Ethics matter. This is not only the tag line for the Carnegie Council. It is also the proposition of my work. Many writers take up ethical issues. But few have the vantage point of the Carnegie Council — a place where leaders from around the world come to share ideas, reflect on their experiences, and engage in public conversation.
Posted here are lectures, articles, and reviews reflecting my engagement with the Council’s activities. If there is a pattern, one might say it is opportunistic, seeking to add the ethical dimension to debates ongoing. One might also see a thread of realism. In my view, power and ethics are inseparable and are best considered together. …
“The Fox knows many things, but the hedgehog knows one big thing.” So begins Isaiah Berlin’s essay, “The Hedgehog and Fox.”
One year after September 11, 2001, in the midst of a still evolving “war on terrorism,” it is important to ask: Are we all hedgehogs now? Do we see the world as it relates to this on big idea, the fight against global terror? The possibility of more terrorist attacks looms so large that it inevitably dominates our thoughts—particularly when terrorists themselves are threatening to use nuclear, chemical, or biological weapons on civilian targets.
The day after the Moore, Oklahoma tornado of 2013, a single image dominated media coverage: a photo of the two-foot thick concrete and steel bank vault of the Tinker Federal Credit Union. The vault was the only thing left standing on a flattened city block. Twenty-two people had miraculously walked out of the vault alive and unharmed after taking refuge amidst the deposit boxes. Just down the road, 24 others had perished, including seven children in the Plaza Towers Elementary School.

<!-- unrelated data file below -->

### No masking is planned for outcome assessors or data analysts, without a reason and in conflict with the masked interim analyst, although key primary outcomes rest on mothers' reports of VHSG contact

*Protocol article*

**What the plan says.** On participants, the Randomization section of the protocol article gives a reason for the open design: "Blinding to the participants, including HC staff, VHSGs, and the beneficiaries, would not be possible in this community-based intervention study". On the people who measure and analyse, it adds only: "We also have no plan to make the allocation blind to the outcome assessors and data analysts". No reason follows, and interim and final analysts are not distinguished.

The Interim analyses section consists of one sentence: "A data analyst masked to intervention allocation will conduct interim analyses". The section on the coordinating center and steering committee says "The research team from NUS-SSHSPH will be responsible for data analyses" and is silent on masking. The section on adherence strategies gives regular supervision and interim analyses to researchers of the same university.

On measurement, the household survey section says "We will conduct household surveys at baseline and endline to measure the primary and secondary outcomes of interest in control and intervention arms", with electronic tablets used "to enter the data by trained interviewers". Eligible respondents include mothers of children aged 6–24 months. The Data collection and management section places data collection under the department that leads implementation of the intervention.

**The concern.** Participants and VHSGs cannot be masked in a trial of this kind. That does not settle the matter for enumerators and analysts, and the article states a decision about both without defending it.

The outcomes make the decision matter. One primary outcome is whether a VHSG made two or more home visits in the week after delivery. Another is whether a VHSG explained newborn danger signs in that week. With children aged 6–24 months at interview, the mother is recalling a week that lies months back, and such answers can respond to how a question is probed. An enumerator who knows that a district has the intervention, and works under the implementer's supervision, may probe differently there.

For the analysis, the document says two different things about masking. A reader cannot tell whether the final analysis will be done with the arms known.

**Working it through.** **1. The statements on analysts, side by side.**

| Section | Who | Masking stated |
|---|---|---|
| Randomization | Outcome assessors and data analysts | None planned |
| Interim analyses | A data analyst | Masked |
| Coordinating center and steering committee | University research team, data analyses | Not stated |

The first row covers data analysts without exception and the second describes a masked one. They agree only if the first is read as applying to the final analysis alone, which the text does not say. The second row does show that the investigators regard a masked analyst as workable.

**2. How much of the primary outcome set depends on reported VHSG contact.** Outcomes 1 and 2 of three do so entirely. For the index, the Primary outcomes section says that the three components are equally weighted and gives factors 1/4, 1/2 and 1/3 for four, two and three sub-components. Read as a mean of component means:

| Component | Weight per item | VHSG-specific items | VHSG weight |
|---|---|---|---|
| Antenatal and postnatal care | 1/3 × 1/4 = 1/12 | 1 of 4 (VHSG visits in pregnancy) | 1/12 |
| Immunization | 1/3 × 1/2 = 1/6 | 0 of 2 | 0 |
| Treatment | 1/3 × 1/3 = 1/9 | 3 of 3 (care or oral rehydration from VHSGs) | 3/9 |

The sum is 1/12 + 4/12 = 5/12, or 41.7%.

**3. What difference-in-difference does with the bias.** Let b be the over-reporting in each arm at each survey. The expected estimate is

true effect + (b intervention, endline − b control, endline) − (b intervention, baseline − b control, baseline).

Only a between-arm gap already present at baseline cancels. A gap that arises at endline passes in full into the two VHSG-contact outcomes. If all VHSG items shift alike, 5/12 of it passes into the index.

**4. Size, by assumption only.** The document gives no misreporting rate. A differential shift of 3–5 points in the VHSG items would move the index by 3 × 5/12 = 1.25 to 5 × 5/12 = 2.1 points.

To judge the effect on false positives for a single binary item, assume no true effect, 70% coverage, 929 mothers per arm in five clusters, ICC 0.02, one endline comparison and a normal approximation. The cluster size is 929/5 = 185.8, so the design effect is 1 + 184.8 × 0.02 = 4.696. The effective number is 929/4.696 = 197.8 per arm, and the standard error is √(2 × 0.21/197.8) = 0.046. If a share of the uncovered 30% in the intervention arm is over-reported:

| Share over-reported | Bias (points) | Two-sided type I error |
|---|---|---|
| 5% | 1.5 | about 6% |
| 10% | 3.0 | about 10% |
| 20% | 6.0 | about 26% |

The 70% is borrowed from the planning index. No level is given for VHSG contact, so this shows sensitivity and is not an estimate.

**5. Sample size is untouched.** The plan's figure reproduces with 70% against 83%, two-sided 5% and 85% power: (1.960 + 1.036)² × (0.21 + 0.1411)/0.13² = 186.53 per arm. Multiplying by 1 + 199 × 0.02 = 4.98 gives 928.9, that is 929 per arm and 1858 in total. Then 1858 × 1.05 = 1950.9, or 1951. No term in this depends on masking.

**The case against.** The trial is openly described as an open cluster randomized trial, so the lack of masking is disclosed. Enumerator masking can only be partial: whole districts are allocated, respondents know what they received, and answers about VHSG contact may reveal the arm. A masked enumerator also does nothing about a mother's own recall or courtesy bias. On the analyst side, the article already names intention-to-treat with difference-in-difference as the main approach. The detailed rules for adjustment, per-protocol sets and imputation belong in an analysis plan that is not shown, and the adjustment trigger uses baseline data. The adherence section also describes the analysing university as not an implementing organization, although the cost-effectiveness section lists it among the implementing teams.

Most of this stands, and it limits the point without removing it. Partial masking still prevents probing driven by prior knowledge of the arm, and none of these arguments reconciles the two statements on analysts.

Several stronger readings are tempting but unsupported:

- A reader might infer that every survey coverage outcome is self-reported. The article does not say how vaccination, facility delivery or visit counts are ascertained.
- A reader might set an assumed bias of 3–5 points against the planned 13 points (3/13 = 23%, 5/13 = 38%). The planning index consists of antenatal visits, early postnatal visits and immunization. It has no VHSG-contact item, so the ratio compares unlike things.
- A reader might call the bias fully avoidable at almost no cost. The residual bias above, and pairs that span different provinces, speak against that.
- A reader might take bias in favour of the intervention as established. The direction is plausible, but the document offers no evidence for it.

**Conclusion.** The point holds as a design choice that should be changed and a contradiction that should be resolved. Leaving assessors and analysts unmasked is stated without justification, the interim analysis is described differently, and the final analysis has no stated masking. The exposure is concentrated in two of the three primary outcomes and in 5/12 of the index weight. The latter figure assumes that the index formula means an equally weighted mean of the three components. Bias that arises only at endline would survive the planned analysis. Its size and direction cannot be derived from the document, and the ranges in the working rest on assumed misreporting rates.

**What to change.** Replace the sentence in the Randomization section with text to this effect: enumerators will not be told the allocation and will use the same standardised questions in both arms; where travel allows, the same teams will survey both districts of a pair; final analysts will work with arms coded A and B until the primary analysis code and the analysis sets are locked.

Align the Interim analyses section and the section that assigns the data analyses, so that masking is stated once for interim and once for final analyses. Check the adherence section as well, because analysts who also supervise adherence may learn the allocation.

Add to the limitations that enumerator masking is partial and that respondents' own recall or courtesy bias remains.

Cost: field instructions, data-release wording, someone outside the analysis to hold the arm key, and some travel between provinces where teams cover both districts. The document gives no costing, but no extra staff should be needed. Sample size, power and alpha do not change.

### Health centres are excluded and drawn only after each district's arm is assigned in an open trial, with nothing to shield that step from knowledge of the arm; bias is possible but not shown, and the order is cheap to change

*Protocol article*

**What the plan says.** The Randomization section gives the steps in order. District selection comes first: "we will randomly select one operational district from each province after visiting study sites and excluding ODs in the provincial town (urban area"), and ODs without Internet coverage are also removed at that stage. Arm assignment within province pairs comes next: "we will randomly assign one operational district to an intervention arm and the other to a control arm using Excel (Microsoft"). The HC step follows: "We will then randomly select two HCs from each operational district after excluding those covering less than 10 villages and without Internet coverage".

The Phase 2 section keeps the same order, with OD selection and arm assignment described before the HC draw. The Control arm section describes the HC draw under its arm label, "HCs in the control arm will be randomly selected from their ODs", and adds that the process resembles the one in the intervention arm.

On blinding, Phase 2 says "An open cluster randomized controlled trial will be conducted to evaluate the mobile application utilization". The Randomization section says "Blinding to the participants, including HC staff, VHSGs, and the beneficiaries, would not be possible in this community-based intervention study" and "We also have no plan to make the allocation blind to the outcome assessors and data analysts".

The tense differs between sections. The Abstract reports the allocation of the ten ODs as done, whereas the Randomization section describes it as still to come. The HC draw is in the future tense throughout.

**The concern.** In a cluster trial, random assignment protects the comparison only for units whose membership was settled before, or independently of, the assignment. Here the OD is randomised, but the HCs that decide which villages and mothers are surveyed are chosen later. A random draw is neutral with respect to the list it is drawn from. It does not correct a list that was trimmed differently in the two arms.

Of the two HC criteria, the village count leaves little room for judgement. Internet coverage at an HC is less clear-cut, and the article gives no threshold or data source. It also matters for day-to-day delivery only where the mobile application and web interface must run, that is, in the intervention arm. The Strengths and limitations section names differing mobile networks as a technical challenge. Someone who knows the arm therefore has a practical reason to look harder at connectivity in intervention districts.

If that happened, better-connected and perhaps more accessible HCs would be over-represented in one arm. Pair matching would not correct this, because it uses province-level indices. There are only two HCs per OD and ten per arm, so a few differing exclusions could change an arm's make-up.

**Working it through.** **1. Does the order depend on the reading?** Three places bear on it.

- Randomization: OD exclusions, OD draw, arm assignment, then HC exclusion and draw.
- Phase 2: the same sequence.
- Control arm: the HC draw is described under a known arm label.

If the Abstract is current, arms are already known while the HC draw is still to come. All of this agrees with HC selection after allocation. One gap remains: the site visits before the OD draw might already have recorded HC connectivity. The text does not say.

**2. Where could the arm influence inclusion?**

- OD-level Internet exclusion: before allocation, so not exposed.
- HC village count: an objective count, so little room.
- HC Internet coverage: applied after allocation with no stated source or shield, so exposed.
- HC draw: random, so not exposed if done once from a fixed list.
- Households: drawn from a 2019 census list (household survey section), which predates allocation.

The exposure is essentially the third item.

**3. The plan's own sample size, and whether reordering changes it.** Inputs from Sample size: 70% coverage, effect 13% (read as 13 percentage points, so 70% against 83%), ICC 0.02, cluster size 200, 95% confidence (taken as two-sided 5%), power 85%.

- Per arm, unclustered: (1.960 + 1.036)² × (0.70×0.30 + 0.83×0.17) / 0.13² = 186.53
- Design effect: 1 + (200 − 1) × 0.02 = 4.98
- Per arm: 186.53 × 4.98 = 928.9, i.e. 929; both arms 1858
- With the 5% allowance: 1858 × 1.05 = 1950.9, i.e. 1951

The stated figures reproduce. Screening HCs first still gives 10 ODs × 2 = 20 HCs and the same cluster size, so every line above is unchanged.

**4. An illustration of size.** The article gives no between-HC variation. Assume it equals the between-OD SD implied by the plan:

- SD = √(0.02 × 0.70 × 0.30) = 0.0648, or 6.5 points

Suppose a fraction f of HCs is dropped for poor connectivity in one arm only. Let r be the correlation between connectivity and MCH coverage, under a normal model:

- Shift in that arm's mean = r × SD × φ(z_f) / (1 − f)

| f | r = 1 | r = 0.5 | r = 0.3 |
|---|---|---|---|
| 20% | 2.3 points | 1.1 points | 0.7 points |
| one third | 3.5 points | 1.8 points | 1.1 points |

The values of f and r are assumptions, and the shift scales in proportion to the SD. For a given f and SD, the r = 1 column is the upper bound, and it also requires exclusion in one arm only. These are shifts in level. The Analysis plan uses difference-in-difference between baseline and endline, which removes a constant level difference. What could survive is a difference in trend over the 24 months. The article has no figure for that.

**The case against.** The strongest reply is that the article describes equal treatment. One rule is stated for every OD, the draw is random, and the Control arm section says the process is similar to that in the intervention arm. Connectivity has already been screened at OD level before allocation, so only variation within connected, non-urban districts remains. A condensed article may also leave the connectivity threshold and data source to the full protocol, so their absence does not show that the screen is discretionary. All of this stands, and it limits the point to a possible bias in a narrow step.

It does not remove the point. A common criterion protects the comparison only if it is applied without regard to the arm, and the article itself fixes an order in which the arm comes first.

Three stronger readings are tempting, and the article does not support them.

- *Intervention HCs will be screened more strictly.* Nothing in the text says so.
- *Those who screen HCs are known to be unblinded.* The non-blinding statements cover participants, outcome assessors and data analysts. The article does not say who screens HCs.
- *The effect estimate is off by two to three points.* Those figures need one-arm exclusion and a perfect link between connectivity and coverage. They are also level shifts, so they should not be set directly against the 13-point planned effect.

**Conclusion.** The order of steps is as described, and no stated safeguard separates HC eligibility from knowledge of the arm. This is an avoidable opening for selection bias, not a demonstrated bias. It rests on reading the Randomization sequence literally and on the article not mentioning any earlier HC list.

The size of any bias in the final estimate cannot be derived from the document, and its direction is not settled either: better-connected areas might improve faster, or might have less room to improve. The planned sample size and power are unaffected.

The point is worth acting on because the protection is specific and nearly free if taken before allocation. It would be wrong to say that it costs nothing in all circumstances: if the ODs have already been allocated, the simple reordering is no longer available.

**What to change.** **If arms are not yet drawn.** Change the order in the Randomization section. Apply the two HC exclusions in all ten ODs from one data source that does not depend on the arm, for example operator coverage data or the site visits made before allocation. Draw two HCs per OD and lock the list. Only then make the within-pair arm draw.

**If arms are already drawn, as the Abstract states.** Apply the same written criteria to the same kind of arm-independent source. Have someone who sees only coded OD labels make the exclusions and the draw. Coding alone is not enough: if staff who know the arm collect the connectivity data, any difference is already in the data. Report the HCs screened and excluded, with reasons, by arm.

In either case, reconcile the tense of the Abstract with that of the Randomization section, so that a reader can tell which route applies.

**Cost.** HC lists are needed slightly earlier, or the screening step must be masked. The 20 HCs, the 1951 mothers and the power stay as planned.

The white paper released in February 2013 detailing the Obama administration’s policy on the use of drones for targeted killings has stirred plenty of controversy. Questions about the policy came up again during the Senate confirmation hearing for John Brennan, President Obama’s nominee for CIA director.
White House spokesman Jay Carney has defended the drone memo, asserting: “These strikes are legal, they are ethical, and they are wise.” But rather than closing the debate, that statement frames the three essential questions Americans should be asking about U.S. drone policy.